I REMEMBER laughing at the phrase, "accept the situation," which she seemed to repeat with a gravity too intense. I said to her something like:
"It's hardly as much as that. I mean, that I must claim the liberty of a free American citizen to think what I please about your co-religionists. And I suppose that Florence must have liberty to think what she pleases and to say what politeness allows her to say."
"She had better," Leonora answered, "not say one single word against my people or my faith."
It struck me, at the time, that there was an unusual, an almost threatening, hardness in her voice. It was almost as if she were trying to convey to Florence, through me, that she would seriously harm my wife if Florence went to something that was an extreme. Yes, I remember thinking at the time that it was almost as if Leonora were saying, through me, to Florence:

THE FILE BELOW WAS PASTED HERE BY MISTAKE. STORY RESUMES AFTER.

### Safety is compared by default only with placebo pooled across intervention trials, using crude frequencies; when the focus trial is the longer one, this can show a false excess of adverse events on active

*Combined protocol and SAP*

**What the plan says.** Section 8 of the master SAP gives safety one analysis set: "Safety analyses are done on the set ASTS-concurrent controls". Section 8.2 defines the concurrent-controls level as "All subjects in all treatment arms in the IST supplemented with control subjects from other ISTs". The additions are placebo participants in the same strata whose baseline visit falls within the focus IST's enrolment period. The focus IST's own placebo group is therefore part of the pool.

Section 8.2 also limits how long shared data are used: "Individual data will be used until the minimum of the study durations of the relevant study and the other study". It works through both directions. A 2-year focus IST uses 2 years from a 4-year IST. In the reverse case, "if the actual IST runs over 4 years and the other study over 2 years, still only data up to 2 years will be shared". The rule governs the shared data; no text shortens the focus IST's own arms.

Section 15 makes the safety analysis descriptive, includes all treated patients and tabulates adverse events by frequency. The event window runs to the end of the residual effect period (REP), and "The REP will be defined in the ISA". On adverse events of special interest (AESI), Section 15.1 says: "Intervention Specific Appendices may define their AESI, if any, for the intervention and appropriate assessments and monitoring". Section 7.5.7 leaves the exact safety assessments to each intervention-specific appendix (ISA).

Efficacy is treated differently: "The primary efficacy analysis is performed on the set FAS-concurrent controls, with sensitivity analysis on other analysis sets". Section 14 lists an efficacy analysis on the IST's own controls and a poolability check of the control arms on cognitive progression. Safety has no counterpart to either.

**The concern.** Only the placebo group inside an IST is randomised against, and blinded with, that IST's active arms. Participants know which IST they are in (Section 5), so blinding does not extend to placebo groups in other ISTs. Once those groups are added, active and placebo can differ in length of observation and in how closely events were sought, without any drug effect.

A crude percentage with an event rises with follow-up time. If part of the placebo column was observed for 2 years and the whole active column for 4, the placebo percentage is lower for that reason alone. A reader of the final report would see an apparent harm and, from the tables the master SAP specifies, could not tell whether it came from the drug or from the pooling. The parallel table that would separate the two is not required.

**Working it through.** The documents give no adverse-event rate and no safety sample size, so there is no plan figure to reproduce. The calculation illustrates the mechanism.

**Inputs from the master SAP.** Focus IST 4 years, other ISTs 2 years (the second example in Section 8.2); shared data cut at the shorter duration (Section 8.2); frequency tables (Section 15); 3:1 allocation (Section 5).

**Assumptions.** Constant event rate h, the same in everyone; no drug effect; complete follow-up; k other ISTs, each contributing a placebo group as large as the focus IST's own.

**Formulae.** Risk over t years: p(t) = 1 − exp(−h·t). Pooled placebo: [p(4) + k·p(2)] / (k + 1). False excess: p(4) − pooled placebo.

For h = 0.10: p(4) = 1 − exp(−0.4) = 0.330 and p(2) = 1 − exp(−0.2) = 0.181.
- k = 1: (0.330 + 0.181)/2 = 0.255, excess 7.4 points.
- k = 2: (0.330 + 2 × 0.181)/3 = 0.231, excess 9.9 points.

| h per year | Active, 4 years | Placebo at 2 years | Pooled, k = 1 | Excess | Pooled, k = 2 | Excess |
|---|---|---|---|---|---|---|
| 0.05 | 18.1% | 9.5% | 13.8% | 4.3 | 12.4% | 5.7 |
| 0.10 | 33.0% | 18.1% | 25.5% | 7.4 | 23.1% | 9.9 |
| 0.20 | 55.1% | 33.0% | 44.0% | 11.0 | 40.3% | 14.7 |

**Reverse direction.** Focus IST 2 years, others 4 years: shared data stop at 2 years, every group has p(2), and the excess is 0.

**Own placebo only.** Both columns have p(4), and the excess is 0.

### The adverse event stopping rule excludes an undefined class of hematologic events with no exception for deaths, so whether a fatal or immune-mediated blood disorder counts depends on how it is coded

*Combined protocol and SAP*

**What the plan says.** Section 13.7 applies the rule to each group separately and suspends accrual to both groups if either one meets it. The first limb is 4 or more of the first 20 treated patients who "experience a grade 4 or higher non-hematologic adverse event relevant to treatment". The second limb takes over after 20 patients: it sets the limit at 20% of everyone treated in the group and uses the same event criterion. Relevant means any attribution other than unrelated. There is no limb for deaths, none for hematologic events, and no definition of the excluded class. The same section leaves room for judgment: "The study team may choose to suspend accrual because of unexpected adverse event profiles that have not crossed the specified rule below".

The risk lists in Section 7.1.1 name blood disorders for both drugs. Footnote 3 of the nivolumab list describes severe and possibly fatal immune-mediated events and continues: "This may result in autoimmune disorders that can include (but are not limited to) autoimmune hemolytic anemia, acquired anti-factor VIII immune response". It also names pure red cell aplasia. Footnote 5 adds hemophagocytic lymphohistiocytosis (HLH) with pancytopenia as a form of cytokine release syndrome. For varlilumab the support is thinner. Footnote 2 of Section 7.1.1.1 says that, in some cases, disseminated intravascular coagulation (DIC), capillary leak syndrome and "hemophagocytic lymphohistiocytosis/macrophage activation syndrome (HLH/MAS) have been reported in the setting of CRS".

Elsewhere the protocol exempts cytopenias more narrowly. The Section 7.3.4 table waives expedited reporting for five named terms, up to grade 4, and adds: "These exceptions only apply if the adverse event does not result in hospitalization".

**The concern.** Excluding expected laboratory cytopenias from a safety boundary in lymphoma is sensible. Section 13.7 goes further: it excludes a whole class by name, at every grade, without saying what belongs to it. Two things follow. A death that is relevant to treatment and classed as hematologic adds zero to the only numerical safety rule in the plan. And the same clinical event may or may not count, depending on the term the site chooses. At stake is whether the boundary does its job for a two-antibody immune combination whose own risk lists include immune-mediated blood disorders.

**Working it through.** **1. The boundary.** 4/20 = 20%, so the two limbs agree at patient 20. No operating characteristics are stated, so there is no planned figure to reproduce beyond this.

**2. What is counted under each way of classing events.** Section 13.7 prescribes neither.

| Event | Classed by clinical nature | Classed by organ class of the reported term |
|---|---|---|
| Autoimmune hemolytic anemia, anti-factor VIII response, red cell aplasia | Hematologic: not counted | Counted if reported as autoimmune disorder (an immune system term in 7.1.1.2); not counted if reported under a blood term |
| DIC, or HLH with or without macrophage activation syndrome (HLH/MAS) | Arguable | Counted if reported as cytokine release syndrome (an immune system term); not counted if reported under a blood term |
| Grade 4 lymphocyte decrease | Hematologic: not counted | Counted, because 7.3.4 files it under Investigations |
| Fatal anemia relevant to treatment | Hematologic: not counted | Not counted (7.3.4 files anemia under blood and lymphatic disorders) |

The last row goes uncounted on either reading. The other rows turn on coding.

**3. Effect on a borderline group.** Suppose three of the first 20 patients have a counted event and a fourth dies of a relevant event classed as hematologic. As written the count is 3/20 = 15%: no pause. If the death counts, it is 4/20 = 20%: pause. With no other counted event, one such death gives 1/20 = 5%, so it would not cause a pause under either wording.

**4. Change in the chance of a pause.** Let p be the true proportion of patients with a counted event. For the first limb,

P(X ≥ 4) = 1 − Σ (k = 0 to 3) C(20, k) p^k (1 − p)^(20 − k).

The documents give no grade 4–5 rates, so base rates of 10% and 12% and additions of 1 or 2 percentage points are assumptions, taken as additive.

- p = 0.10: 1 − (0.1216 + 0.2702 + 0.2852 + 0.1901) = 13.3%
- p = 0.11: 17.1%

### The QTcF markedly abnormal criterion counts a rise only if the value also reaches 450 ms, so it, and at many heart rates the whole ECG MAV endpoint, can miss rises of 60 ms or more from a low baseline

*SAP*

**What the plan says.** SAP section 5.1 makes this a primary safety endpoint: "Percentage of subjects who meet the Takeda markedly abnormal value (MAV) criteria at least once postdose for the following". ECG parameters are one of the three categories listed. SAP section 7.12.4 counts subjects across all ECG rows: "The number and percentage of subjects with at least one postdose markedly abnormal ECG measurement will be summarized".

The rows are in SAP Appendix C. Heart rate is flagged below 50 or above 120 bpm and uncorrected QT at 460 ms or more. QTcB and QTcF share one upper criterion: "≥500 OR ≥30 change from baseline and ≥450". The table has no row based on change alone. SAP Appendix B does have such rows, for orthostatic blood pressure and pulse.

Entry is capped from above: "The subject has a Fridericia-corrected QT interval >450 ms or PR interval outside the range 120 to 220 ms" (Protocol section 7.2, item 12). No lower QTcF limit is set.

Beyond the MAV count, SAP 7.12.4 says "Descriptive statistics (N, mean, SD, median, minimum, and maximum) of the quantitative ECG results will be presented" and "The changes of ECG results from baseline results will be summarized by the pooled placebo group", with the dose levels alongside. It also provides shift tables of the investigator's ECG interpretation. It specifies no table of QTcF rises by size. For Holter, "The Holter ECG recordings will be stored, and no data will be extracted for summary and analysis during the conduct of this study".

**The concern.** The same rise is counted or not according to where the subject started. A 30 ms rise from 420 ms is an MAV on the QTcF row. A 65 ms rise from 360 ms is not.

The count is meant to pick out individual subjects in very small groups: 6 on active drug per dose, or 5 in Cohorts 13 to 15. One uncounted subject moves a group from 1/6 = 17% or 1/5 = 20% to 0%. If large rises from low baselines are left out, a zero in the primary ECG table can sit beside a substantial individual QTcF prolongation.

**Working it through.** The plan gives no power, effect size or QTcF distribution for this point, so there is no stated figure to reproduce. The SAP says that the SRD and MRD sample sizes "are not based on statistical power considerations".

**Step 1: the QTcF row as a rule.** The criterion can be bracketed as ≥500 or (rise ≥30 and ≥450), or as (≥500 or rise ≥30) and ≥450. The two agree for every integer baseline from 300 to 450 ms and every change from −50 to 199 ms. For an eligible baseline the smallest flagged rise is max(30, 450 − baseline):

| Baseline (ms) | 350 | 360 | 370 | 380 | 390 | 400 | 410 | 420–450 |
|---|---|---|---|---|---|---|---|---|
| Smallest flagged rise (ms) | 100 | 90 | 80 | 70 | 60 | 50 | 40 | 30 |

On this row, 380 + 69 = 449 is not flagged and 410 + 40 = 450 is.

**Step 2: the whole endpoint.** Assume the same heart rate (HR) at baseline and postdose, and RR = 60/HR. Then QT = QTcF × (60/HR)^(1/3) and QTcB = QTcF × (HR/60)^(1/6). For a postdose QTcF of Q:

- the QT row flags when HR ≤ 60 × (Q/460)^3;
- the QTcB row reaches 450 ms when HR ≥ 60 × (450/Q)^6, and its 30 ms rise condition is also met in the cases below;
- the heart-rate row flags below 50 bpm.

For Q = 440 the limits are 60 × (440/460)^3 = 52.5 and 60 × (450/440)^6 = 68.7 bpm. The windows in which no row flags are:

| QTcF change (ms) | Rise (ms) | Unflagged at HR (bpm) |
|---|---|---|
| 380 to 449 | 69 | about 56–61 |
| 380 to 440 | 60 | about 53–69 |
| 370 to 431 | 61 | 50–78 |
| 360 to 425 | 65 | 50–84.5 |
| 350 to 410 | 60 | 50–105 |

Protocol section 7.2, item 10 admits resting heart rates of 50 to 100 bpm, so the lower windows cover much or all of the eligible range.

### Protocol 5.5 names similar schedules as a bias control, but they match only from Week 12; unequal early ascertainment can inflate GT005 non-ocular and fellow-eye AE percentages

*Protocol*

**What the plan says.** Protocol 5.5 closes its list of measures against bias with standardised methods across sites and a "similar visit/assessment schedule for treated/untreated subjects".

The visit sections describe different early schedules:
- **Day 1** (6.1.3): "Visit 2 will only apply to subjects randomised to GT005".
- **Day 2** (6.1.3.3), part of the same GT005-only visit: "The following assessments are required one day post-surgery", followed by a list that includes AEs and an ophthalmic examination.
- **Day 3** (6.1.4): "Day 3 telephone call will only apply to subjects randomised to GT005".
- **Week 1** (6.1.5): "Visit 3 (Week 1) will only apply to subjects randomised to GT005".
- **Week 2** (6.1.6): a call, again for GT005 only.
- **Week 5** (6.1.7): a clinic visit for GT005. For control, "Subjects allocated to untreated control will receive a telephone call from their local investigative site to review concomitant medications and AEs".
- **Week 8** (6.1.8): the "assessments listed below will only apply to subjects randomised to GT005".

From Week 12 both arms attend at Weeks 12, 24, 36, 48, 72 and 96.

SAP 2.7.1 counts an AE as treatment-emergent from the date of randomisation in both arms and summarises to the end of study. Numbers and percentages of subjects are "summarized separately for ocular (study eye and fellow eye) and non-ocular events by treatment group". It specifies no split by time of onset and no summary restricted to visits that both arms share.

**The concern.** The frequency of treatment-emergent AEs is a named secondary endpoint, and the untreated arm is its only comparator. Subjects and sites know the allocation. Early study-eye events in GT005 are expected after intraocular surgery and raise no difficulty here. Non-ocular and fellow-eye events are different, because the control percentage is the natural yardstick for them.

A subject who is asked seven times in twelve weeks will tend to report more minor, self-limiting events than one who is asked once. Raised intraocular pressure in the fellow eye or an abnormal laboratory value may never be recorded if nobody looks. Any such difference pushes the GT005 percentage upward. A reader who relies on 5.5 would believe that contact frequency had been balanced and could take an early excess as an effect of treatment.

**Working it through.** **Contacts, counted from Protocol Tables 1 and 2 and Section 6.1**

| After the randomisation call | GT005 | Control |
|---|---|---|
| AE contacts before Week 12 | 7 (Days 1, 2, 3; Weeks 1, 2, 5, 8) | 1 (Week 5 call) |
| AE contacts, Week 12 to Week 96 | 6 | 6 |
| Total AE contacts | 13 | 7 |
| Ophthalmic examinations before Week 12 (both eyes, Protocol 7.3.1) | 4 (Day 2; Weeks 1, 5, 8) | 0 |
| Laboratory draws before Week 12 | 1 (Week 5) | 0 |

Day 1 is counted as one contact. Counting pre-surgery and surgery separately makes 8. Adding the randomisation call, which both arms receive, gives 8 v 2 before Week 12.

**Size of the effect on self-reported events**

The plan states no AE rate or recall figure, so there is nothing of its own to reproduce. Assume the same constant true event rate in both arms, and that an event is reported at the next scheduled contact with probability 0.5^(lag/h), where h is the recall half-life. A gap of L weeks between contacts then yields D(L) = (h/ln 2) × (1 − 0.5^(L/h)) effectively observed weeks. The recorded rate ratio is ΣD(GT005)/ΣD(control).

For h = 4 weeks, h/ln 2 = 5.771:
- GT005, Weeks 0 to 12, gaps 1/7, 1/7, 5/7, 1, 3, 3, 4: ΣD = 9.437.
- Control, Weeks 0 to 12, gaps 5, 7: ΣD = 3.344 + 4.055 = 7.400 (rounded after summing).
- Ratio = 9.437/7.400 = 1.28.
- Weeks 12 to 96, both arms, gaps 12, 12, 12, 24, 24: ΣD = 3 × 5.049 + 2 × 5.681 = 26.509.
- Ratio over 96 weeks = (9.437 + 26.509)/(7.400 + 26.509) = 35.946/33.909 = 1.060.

"You may outrage me as you will; you may take all that I personally possess, but do not you dare to say one single thing in view of the situation that that will set up--against the faith that makes me become the doormat for your feet."
But obviously, as I saw it, that could not be her meaning. Good people, be they ever so diverse in